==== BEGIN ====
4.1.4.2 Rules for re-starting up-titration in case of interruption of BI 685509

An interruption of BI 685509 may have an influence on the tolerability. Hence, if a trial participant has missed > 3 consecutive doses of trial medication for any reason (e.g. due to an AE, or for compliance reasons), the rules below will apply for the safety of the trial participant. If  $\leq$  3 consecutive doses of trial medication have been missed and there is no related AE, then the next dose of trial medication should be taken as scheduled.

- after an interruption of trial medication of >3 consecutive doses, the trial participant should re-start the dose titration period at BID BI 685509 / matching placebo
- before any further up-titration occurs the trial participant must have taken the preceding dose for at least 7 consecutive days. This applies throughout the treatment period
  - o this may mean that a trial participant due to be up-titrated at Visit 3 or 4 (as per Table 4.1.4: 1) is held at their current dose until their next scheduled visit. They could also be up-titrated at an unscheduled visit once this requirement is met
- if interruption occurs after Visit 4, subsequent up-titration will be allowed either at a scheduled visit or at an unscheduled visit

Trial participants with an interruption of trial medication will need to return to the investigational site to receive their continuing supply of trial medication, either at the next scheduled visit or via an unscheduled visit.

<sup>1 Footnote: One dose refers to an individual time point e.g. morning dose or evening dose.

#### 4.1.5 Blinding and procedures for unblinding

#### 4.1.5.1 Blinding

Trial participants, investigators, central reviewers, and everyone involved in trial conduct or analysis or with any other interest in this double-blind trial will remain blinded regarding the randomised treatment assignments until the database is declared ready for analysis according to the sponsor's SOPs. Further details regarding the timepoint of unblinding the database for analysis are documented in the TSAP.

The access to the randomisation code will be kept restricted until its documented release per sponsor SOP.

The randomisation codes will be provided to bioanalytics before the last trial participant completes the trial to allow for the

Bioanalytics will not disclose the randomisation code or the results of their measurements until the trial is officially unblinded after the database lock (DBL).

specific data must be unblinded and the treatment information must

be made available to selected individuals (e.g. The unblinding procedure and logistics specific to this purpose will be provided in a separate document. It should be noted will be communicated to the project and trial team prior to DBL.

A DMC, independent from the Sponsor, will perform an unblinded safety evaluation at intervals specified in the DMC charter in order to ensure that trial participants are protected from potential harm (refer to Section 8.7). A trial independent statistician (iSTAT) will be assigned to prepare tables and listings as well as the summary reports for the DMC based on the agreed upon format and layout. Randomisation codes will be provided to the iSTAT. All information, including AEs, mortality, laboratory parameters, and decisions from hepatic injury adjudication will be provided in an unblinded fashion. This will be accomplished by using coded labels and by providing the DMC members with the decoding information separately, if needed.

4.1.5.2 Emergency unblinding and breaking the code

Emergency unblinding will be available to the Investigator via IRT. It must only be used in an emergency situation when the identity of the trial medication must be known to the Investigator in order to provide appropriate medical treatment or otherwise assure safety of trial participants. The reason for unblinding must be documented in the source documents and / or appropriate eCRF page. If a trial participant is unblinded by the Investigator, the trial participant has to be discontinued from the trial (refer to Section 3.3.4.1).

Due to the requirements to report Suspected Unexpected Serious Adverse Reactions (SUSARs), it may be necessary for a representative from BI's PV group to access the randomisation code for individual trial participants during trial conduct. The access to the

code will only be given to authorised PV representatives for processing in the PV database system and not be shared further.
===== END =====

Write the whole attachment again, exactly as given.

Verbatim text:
4.1.4.2 Rules for re-starting up-titration in case of interruption of BI 685509

An interruption of BI 685509 may have an influence on the tolerability. Hence, if a trial participant has missed > 3 consecutive doses of trial medication for any reason (e.g. due to an AE, or for compliance reasons), the rules below will apply for the safety of the trial participant. If  $\leq$  3 consecutive doses of trial medication have been missed and there is no related AE, then the next dose of trial medication should be taken as scheduled.

- after an interruption of trial medication of >3 consecutive doses, the trial participant should re-start the dose titration period at BID BI 685509 / matching placebo
- before any further up-titration occurs the trial participant must have taken the preceding dose for at least 7 consecutive days. This applies throughout the treatment period
  - o this may mean that a trial participant due to be up-titrated at Visit 3 or 4 (as per Table 4.1.4: 1) is held at their current dose until their next scheduled visit. They could also be up-titrated at an unscheduled visit once this requirement is met
- if interruption occurs after Visit 4, subsequent up-titration will be allowed either at a scheduled visit or at an unscheduled visit

Trial participants with an interruption of trial medication will need to return to the investigational site to receive their continuing supply of trial medication, either at the next scheduled visit or via an unscheduled visit.

<sup>1 Footnote: One dose refers to an individual time point e.g. morning dose or evening dose.

#### 4.1.5 Blinding and procedures for unblinding

#### 4.1.5.1 Blinding

Trial participants, investigators, central reviewers, and everyone involved in trial conduct or analysis or with any other interest in this double-blind trial will remain blinded regarding the randomised treatment assignments until the database is declared ready for analysis according to the sponsor's SOPs. Further details regarding the timepoint of unblinding the database for analysis are documented in the TSAP.

The access to the randomisation code will be kept restricted until its documented release per sponsor SOP.

The randomisation codes will be provided to bioanalytics before the last trial participant completes the trial to allow for the

Bioanalytics will not disclose the randomisation code or the results of their measurements until the trial is officially unblinded after the database lock (DBL).

specific data must be unblinded and the treatment information must

be made available to selected individuals (e.g. The unblinding procedure and logistics specific to this purpose will be provided in a separate document. It should be noted will be communicated to the project and trial team prior to DBL.

A DMC, independent from the Sponsor, will perform an unblinded safety evaluation at intervals specified in the DMC charter in order to ensure that trial participants are protected from potential harm (refer to Section 8.7). A trial independent statistician (iSTAT) will be assigned to prepare tables and listings as well as the summary reports for the DMC based on the agreed upon format and layout. Randomisation codes will be provided to the iSTAT. All information, including AEs, mortality, laboratory parameters, and decisions from hepatic injury adjudication will be provided in an unblinded fashion. This will be accomplished by using coded labels and by providing the DMC members with the decoding information separately, if needed.

4.1.5.2 Emergency unblinding and breaking the code

Emergency unblinding will be available to the Investigator via IRT. It must only be used in an emergency situation when the identity of the trial medication must be known to the Investigator in order to provide appropriate medical treatment or otherwise assure safety of trial participants. The reason for unblinding must be documented in the source documents and / or appropriate eCRF page. If a trial participant is unblinded by the Investigator, the trial participant has to be discontinued from the trial (refer to Section 3.3.4.1).

Due to the requirements to report Suspected Unexpected Serious Adverse Reactions (SUSARs), it may be necessary for a representative from BI's PV group to access the randomisation code for individual trial participants during trial conduct. The access to the

code will only be given to authorised PV representatives for processing in the PV database system and not be shared further.